How to perpetuate the Harry Potter Phenomena

Harry Potter Premiere Leicester SquareHarry Potter Premiere Leicester Square

Upon finishing the latest Harry Potter 7 book [and seeing the HP5 movie], I’m now thinking about how this phenomena can perpetuate itself. Between just reading the book or passively seeing the movie, how about participating in a Harry Potter game with a user created end result? Would that be more lasting and rewarding? As instructors we know that learning comes in many forms and the more engaged our students can get, the better their retention, right?

I was reading Seth Godin’s posting on the value of books as keepers of memories and Liz Strauss’ posting on interactivity but wanted to further extend this thought to the creation of final product. So not just playing a game but creating something out of that exercise – maybe its another chapter, maybe its the development of another character, maybe its complicated magical spells, maybe its another world within Hogwarts, and many more products. Thus perpetuation of a phenoma continues.

In our classrooms, with the creation of an end product, our students have a take away that is a key to unlock the struggle (if any) to the creation of such product. I, for one, still hold writing projects from when I was in high school, I remember a pottery day with my friend David because of the cups that hopefully are still intact in his cupboards, the haiku that my niece and I put together a month ago that I’m sure we’ll refer back to in a decade or two, and collages I created that seemed to have found their way to my mom’s curio. As books hold memories so much more created products thus perpetuating the phenomena.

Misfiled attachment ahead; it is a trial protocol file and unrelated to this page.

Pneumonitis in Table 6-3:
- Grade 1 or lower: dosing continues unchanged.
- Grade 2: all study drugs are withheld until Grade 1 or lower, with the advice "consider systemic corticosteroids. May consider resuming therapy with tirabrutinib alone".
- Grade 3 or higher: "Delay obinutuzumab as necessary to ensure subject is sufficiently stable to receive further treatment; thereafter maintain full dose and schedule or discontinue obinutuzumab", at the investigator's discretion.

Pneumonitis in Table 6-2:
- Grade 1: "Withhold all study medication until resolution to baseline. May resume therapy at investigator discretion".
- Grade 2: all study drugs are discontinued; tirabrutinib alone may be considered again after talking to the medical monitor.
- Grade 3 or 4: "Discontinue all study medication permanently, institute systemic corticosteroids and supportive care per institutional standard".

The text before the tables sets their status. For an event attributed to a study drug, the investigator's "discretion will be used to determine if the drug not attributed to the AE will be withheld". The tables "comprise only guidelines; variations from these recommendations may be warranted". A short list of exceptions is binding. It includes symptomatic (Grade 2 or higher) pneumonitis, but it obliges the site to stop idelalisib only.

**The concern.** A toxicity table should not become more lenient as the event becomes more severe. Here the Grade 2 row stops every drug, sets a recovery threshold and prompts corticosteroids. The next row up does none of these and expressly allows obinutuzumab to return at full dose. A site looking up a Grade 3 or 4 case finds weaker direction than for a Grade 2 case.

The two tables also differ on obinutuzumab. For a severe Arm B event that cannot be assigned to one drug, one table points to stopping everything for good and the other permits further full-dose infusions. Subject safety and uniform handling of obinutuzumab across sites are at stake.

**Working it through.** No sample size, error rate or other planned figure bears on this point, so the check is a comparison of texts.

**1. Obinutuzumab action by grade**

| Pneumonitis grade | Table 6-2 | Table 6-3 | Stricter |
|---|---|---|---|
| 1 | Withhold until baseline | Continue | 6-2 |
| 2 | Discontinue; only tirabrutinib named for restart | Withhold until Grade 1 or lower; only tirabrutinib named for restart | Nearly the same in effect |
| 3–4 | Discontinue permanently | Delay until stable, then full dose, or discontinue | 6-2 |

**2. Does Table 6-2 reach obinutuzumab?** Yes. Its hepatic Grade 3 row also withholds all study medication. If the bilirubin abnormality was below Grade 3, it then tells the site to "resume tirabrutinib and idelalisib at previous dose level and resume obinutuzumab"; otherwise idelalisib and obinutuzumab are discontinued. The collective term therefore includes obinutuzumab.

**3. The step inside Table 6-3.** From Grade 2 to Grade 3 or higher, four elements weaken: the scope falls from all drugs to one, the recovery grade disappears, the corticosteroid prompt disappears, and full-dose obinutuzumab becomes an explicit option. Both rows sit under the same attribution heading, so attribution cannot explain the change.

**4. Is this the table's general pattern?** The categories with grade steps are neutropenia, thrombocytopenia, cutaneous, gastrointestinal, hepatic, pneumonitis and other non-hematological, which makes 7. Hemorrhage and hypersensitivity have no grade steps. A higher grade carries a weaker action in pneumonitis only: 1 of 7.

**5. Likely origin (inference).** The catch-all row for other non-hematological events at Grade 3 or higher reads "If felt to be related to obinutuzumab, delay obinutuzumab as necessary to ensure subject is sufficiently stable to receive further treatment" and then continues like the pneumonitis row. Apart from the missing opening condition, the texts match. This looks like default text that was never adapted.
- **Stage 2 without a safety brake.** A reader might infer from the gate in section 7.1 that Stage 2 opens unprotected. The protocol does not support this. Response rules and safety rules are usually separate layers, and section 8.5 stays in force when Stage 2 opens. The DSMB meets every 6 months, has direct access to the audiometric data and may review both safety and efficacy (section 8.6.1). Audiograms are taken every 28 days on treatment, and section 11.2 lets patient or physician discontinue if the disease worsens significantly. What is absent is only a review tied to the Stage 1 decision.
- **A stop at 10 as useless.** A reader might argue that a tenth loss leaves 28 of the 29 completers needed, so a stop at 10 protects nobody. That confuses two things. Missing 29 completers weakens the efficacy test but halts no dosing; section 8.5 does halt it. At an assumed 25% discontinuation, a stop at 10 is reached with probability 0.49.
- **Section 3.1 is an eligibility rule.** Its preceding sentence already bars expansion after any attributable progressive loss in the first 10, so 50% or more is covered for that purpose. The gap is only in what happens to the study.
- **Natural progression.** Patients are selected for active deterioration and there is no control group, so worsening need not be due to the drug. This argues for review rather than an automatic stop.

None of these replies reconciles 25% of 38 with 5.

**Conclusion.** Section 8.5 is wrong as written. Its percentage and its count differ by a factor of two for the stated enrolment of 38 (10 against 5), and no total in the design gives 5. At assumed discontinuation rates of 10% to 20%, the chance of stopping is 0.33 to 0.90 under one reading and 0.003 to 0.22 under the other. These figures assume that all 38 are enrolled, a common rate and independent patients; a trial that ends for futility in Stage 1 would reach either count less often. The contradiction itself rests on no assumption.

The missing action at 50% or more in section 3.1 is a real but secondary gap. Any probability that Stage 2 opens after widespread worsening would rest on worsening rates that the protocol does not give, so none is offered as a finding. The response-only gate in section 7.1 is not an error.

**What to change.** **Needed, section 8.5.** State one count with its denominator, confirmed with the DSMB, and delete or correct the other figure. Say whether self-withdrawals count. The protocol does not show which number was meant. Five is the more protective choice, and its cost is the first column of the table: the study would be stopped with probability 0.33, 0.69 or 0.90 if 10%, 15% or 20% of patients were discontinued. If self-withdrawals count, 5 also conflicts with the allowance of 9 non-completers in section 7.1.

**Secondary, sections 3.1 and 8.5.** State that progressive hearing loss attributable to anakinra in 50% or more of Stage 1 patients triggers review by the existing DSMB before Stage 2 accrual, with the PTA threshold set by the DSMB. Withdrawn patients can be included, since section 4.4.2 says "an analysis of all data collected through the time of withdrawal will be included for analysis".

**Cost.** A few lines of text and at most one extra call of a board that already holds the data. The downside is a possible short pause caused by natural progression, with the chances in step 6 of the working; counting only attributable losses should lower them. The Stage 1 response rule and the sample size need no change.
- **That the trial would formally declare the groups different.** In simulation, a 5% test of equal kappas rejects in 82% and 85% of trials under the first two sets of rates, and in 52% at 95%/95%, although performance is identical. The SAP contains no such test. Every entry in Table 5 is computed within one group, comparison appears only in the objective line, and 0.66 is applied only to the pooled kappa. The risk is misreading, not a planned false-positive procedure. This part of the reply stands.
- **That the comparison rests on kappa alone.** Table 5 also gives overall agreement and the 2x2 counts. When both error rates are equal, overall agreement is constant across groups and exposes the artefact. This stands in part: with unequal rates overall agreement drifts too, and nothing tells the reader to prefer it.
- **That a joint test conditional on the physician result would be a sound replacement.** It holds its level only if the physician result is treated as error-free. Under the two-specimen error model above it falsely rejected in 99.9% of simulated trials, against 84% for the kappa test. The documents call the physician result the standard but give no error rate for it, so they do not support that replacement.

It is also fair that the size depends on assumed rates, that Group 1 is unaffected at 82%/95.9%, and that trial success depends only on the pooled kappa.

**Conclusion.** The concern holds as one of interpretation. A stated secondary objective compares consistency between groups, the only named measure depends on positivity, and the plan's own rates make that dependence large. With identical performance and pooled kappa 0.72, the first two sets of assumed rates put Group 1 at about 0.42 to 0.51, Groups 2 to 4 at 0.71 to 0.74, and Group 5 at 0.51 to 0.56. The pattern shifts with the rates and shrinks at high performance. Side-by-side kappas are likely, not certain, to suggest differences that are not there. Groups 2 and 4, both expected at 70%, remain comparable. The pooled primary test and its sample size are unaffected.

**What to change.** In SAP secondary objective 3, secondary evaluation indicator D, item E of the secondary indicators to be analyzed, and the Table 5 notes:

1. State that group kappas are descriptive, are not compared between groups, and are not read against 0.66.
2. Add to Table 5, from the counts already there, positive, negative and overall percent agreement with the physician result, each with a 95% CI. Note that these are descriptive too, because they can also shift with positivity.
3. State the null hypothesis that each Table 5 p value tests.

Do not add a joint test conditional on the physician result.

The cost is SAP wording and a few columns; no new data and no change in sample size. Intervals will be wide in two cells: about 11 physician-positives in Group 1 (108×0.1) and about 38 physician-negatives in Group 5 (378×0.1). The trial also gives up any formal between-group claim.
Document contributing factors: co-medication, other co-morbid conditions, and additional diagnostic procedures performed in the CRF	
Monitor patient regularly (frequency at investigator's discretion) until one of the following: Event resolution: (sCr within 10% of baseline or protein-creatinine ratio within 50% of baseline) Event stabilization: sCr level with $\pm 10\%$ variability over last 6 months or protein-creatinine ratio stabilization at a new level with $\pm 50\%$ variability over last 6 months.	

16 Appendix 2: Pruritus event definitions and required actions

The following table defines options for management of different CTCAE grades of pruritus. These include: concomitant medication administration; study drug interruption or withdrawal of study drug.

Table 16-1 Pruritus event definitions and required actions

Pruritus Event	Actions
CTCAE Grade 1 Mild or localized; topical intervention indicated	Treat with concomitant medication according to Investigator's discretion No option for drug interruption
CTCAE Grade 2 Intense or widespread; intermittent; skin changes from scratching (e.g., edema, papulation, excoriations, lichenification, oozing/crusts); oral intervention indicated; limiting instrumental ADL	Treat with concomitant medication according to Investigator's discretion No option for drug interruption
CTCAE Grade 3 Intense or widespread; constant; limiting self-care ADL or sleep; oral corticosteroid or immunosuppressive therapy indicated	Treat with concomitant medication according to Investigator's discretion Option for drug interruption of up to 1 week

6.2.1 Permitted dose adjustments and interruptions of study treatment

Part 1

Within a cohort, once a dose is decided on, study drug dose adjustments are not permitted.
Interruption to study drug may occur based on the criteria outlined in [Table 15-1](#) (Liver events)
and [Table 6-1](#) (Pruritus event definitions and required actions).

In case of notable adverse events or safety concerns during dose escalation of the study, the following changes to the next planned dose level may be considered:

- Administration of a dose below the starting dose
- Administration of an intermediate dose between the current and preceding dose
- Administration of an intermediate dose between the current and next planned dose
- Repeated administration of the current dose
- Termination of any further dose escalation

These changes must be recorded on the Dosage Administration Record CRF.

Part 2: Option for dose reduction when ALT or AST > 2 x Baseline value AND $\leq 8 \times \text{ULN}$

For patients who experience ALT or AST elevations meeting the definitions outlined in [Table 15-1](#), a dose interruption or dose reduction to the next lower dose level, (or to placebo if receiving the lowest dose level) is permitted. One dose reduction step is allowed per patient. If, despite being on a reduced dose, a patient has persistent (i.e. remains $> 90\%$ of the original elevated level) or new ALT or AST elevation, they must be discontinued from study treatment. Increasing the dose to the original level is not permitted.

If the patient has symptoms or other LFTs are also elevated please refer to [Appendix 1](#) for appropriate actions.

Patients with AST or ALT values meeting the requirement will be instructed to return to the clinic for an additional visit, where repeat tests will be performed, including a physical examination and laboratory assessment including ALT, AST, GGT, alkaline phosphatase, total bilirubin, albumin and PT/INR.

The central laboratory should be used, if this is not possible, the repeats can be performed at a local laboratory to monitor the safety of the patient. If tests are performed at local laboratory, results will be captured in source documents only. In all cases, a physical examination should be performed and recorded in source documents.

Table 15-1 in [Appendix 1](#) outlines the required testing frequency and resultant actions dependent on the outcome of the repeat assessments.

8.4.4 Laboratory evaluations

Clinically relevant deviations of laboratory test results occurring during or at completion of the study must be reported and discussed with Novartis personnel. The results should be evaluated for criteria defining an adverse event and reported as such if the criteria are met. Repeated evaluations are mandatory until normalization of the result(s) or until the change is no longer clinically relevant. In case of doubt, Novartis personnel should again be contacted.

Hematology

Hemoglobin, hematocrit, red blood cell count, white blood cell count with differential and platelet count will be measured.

4 comments to How to perpetuate the Harry Potter Phenomena

  • The

    job hiring A massage is a treat that we usually only experience on special occasions¡­.¡­

  • Still there! Center kitchen cabinet, top shelf.

  • For me the Harry Potter Book 1 was a simple story that took me away from daily work to a magical world. I have a leaning towards sci-fi anyway so I was an easy sell. Then I was hooked. To my sister, it was a way to connect with her daughter. As the opportunity to market cross-generationally became apparent the marketing wheels churned.

  • I am thinking about this from a different angle. What made this such a phenomenon at all? How has a children’s book series spanned the generations so effectively? Is it that well-written or original or profound or comforting? How has the marketing machine so moved it that people of different ages sit next to each other for hours watching the movies and reading the books? Even I just bought the book (7) and movie (5) yesterday!